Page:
Researched and written weekly by the editorial team of Food Technology magazine, the IFTNEXT Newsletter explores what are, arguably, the next big things in the science of food through original reporting of scientific breakthroughs, leading-edge technology, novel food components, and transdisciplinary R&D.
Can eating crickets benefit the human gut?
“Edible insects are fascinating, because although humans have consumed insects throughout history, and approximately 2 billion people around the globe regularly consume them today, research on the subject is relatively new,” says Valerie Stull, lead author of a study published in Scientific Reports that examines the effects of eating crickets on the human microbiome.
“Like many edible insects, crickets are considered an environmentally friendly protein source,” says Stull. “They require significantly less feed, land, and water to survive and thrive than traditional livestock, while also emitting fewer greenhouse gases.” The species Gryllodes sigillatus, which was used in Stull’s study, is also high in protein and a good source of fiber.
Stull and her colleagues at the University of Wisconsin–Madison set up a double-blind, randomized, crossover clinical trial to evaluate the effects of consuming 25 g of whole cricket powder per day. “We aimed to do three things,” she explains. “Confirm that cricket consumption is safe and tolerable, see if eating edible crickets influences human health directly by changing lipid metabolism or markers of inflammation, and assesses if cricket fibers, such as chitin—the primary component of the exoskeleton—could be prebiotics.”
A total of 20 healthy adults participated in the six-week dietary intervention. Participants were randomized into two study arms and consumed either cricket-containing or control breakfast foods for 14 days, followed by a washout period and assignment to the opposite treatment. Blood and stool samples were collected at baseline and after each treatment period to assess changes in blood chemistry, liver function, and shifts in microbiota.
Following the study, the researchers saw no signs of toxicity or intolerability for participants after eating crickets. No changes in lipid metabolism were observed, but there was a slight increase in alkaline phosphatase and a decrease in circulating pro-inflammatory cytokine TNF-alpha with cricket consumption. “These results are suggestive of an improvement in intestinal homeostasis,” says Stull, “meaning that eating crickets may improve gut health and reduce systemic inflammation; however, more research is needed to understand these effects and underlying mechanisms.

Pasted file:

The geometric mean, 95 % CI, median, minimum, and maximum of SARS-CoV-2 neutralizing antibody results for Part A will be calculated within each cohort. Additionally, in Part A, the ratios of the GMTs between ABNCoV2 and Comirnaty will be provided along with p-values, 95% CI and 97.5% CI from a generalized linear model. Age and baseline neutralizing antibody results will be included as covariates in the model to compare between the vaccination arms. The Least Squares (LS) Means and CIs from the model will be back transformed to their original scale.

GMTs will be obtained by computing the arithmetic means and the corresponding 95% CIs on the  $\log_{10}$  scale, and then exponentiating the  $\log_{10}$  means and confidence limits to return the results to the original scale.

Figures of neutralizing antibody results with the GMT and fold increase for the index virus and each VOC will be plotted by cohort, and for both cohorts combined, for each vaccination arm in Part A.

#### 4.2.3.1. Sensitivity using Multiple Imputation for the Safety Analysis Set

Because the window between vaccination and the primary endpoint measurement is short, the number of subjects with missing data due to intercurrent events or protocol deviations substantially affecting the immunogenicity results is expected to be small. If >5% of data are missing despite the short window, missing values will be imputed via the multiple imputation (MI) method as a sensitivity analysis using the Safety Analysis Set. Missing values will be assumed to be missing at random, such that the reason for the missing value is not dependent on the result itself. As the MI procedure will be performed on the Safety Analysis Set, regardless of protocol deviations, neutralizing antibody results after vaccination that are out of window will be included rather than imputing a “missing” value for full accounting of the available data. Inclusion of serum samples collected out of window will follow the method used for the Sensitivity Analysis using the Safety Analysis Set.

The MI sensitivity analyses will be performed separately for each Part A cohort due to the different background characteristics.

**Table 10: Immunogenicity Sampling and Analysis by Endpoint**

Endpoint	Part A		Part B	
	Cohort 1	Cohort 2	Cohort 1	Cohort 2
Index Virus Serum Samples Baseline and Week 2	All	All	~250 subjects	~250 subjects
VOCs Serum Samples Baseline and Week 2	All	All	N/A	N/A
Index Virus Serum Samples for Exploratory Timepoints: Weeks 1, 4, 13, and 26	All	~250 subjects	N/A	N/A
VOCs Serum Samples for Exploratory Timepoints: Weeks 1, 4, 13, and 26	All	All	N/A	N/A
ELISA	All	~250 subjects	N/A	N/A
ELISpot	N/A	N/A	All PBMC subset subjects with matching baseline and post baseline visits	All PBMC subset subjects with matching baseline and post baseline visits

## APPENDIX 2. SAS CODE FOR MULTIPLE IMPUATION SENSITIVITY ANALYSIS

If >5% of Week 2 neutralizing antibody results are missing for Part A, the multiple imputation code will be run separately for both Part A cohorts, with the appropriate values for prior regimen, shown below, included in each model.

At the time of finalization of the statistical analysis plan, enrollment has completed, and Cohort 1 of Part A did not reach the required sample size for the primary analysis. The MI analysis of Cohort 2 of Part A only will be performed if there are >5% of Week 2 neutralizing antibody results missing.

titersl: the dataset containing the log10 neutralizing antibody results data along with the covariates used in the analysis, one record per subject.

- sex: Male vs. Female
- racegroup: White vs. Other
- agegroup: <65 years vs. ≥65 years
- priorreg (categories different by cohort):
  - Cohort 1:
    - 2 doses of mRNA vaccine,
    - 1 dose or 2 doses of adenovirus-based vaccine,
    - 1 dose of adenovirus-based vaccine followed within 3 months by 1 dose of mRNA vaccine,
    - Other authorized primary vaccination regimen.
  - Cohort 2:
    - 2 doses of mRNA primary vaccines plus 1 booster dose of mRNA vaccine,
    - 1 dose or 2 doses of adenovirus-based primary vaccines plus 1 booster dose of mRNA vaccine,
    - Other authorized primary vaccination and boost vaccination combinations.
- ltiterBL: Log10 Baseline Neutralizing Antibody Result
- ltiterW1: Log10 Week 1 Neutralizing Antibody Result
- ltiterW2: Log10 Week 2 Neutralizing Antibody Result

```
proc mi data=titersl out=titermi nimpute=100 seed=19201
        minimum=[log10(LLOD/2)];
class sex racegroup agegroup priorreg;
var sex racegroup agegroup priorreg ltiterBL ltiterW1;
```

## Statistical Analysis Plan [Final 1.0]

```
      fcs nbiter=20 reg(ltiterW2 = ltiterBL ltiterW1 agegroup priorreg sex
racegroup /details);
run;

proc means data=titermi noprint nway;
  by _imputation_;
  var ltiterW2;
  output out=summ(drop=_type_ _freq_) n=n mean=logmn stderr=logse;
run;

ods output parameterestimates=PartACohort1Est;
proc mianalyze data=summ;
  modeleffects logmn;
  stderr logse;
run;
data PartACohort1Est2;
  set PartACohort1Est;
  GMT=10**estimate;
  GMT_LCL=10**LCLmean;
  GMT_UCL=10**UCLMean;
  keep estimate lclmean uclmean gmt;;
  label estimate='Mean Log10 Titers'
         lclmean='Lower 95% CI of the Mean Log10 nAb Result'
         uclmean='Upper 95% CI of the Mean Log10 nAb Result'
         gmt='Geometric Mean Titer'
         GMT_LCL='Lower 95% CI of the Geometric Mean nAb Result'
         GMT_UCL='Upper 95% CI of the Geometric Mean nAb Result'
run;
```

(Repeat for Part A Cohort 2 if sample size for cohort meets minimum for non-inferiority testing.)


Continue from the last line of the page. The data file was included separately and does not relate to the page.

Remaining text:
“We also observed several changes in microbiota after eating cricket powder, including a prebiotic effect,” she adds. Specifically, the researchers measured a significant increase in Bifidobacterium animalis, a probiotic known to inhibit pathogens, improve gastrointestinal function, and protect against diarrhea and foodborne pathogens.
Stull believes the study speaks to the potential health benefits of insect consumption, but advises that additional research is warranted, with larger sample sizes and an evaluation of the impact of cricket consumption on gut microbiota as well as the potential risks from eating insects.
“Food science researchers are currently looking more closely at insect protein digestibility, properties of protein hydrolysates, potential bioactive peptides, ways to reduce allergenicity, and how to integrate insect powders into a wide variety of food products,” she notes. “My hope is that food scientists will also explore the properties of insect fibers.”
Delayed irrigation improves walnut crop quality, optimizes water use
For most California walnut growers, irrigating early in the season to preserve the deep moisture that walnut trees are thought to require in order to flourish over the course of a hot, dry summer is standard practice. But scientists from the University of California, Davis, working with a grower, have shown that subjecting the trees to a certain degree of stress by limiting their water supply early in the season results in a better yield—and optimizes water use.